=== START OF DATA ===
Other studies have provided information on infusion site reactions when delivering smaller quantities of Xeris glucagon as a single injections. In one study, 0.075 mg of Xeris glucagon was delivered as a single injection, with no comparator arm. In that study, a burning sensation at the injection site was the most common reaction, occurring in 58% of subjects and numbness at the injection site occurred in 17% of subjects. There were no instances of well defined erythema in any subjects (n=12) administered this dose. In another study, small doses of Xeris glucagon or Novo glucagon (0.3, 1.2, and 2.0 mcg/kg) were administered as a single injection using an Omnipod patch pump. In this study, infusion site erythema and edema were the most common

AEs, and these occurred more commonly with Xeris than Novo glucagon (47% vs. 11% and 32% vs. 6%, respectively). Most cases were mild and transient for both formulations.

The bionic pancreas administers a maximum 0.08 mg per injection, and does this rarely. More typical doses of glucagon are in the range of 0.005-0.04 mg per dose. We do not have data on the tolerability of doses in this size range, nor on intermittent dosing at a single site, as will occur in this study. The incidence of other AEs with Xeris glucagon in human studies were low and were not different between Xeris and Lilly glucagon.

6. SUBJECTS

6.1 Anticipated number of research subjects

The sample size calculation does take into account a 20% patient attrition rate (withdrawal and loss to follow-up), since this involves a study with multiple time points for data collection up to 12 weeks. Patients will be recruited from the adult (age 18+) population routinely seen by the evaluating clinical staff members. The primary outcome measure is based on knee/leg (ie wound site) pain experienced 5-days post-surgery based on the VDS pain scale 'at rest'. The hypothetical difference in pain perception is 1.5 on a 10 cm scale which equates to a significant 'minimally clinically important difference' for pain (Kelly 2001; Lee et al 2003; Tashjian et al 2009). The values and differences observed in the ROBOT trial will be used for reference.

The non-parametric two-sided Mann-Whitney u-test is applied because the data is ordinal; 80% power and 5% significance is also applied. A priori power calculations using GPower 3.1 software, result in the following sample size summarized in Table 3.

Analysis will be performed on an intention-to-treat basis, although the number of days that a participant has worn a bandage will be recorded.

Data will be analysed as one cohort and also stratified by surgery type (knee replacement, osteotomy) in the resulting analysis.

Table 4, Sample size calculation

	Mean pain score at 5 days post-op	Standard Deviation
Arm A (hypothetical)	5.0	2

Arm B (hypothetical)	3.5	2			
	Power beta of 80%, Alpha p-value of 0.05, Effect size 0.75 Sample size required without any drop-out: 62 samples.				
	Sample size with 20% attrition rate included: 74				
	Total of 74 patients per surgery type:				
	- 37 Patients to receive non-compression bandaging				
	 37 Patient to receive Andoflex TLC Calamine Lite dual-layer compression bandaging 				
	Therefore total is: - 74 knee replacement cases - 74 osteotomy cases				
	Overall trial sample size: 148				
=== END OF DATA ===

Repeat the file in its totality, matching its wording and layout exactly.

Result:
Other studies have provided information on infusion site reactions when delivering smaller quantities of Xeris glucagon as a single injections. In one study, 0.075 mg of Xeris glucagon was delivered as a single injection, with no comparator arm. In that study, a burning sensation at the injection site was the most common reaction, occurring in 58% of subjects and numbness at the injection site occurred in 17% of subjects. There were no instances of well defined erythema in any subjects (n=12) administered this dose. In another study, small doses of Xeris glucagon or Novo glucagon (0.3, 1.2, and 2.0 mcg/kg) were administered as a single injection using an Omnipod patch pump. In this study, infusion site erythema and edema were the most common

AEs, and these occurred more commonly with Xeris than Novo glucagon (47% vs. 11% and 32% vs. 6%, respectively). Most cases were mild and transient for both formulations.

The bionic pancreas administers a maximum 0.08 mg per injection, and does this rarely. More typical doses of glucagon are in the range of 0.005-0.04 mg per dose. We do not have data on the tolerability of doses in this size range, nor on intermittent dosing at a single site, as will occur in this study. The incidence of other AEs with Xeris glucagon in human studies were low and were not different between Xeris and Lilly glucagon.

6. SUBJECTS

6.1 Anticipated number of research subjects

The sample size calculation does take into account a 20% patient attrition rate (withdrawal and loss to follow-up), since this involves a study with multiple time points for data collection up to 12 weeks. Patients will be recruited from the adult (age 18+) population routinely seen by the evaluating clinical staff members. The primary outcome measure is based on knee/leg (ie wound site) pain experienced 5-days post-surgery based on the VDS pain scale 'at rest'. The hypothetical difference in pain perception is 1.5 on a 10 cm scale which equates to a significant 'minimally clinically important difference' for pain (Kelly 2001; Lee et al 2003; Tashjian et al 2009). The values and differences observed in the ROBOT trial will be used for reference.

The non-parametric two-sided Mann-Whitney u-test is applied because the data is ordinal; 80% power and 5% significance is also applied. A priori power calculations using GPower 3.1 software, result in the following sample size summarized in Table 3.

Analysis will be performed on an intention-to-treat basis, although the number of days that a participant has worn a bandage will be recorded.

Data will be analysed as one cohort and also stratified by surgery type (knee replacement, osteotomy) in the resulting analysis.

Table 4, Sample size calculation

	Mean pain score at 5 days post-op	Standard Deviation
Arm A (hypothetical)	5.0	2

Arm B (hypothetical)	3.5	2			
	Power beta of 80%, Alpha p-value of 0.05, Effect size 0.75 Sample size required without any drop-out: 62 samples.				
	Sample size with 20% attrition rate included: 74				
	Total of 74 patients per surgery type:				
	- 37 Patients to receive non-compression bandaging				
	 37 Patient to receive Andoflex TLC Calamine Lite dual-layer compression bandaging 				
	Therefore total is: - 74 knee replacement cases - 74 osteotomy cases				
	Overall trial sample size: 148				